Oh, I do love Bob Shea! I’ll need to put those others on my list.  I’m a new member of SCBWI, but you’re very involved with NJSCBWI.  (Which seems like a force to be reckoned with.)  When did you get involved?  How have you found your place? Well, I’m involved with NJSCBWI as a participant only. I do not organize anything with them. They are an amazing group of hardworking individuals who create awesome opportunities for the kid lit community. Their Fall Craft weekend was my first official writing event that I went to in November of 2013. Boy, have I come a LONG way since then. If anyone ever gets the chance to go to a NJSCBWI Spring Conference, it’s a must! As far as finding my place, I feel like I’m still doing that. I do have a reputation for wearing quirky dresses to events and people remember me from that. I think it helps me stand out and is also part of my “brand” as far as being an author who writes humorous stories.

Brilliant!! I mean I do love dresses, but I’m talking about your ability to set yourself apart from the crowd, in a way that’s perfectly authentic.  Bravo!  Now I’m rethinking my outfit for my conference this weekend. Okay, let’s get to the meat and potatoes of why you’re here… The Writers Match.  Tell me all about it!  The idea for The Writers Match had been swimming my head for a while. When I went to the NJSCBWI Fall Craft weekend in 2016, I was lamenting about how hard it was to find good critique partners to another writer and I explained my idea for a “match.com for critique partners”.  I decided to just make it happen. I can’t remember the exact date the website went live because it was “live” for a bit while I worked on it with my web developer. I had my trusted critique partner, Nicole, sign up first and be our guinea pig in all things TWM. We have 116 members today which is great considering I have not been able to advertise the site as widely as I want yet. I am hoping to get some ads in Writers Digest soon.

I love the profiles, the message system and the ability to filter members both by genre and by experience.  (Picture Books and Unpublished for me!) What do you think the best way to use the website is? Me, too! I really wanted it to be easy for people to search for suitable critique partners based on whatever criteria they wanted. For example, if you are writing a book that takes place in Florida but you live in Alaska, you should be able to search for a critique partner in Florida to help you with your setting. Or if you are a male writer writing a female character, you can search for women to give you feedback.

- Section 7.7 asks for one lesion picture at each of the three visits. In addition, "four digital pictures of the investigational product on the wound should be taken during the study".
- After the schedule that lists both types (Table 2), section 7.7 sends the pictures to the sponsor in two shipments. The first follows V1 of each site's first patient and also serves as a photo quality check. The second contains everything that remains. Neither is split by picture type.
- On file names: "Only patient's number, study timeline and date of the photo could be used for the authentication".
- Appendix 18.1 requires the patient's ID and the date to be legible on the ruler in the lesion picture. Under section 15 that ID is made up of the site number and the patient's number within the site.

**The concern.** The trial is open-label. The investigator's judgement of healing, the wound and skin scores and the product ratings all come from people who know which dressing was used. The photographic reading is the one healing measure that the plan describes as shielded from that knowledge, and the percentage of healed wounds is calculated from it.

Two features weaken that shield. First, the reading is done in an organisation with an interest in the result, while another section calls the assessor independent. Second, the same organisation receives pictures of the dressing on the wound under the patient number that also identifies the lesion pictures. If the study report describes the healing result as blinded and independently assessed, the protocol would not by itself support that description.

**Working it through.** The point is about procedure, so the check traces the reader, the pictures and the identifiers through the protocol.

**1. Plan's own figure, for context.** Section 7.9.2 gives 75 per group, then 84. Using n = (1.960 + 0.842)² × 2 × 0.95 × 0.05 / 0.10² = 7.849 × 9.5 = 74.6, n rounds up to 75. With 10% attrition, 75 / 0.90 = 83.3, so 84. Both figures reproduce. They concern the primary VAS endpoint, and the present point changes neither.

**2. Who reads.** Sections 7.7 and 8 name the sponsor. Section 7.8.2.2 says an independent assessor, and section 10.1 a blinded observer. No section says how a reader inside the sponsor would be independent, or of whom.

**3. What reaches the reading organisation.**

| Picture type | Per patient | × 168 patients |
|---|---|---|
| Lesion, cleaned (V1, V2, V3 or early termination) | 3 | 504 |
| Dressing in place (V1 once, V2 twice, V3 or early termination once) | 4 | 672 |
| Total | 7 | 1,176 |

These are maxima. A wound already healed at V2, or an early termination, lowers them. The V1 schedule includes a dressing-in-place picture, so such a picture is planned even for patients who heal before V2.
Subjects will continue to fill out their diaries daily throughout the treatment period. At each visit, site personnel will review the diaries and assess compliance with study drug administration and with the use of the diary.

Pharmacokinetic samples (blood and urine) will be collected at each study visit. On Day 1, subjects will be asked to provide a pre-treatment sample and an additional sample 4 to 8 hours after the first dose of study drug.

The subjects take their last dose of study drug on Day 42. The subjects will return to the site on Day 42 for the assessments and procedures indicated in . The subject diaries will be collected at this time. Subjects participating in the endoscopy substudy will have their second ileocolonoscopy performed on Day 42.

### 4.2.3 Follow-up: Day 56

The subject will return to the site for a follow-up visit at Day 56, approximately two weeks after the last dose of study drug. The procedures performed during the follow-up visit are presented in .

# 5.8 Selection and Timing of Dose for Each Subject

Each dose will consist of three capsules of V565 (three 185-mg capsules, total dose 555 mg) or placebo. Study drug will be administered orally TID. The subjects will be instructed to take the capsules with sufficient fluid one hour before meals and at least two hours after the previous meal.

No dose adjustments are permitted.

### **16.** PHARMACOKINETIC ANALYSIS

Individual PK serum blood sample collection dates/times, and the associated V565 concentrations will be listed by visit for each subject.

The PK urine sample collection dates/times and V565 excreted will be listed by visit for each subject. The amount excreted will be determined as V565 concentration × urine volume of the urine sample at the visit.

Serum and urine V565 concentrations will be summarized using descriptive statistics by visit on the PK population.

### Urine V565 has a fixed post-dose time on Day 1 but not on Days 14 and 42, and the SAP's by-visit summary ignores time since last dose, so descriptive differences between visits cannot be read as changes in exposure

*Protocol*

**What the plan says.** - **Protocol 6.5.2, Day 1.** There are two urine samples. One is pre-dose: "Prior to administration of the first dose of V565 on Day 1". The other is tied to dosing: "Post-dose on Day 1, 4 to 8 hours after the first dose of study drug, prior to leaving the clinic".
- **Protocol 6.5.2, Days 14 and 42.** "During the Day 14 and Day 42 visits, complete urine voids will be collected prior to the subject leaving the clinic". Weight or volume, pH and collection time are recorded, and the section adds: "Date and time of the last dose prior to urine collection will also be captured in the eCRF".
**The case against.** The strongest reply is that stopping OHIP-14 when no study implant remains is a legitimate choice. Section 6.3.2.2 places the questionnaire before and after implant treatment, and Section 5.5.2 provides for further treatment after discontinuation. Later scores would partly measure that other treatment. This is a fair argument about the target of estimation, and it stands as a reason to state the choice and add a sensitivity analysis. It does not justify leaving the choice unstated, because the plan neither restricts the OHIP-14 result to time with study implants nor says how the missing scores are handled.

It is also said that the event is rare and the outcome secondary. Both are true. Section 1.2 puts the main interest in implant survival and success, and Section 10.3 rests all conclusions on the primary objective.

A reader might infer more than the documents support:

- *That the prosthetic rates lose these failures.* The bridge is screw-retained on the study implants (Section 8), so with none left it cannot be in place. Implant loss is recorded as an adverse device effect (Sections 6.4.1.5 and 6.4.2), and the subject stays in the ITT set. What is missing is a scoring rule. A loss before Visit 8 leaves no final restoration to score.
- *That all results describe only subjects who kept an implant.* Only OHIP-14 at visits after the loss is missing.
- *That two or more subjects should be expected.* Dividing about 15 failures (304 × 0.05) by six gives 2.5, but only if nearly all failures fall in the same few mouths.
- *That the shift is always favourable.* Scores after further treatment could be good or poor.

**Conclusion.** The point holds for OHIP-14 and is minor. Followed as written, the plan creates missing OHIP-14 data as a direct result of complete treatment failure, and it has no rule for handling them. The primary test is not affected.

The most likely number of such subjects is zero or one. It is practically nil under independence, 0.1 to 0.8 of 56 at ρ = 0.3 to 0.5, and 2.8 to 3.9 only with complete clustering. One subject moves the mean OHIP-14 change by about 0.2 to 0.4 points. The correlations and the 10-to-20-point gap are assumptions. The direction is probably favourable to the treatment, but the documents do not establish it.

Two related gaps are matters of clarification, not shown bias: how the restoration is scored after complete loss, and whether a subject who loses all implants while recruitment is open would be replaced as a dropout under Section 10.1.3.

I think the way to get the most out of the site is to spend some time really writing out what you want in your profile. Write down if you love romance but hate historical fiction or if you are a sci-fi expert but would like to read a contemporary middle grade. It helps other writers get a sense of who you are and if you might “click” as critique partners.

Ah, I saw what you did there! Bonus points awarded for play-on-words! What is your vision for the future of TWM? I firmly believe that having good critique partners is the key to success as a writer. I would love to have a site where thousands of writers are swapping stories daily and making connections. Ultimately, I’d love to offer in-person critique partner meet-ups or critique conferences.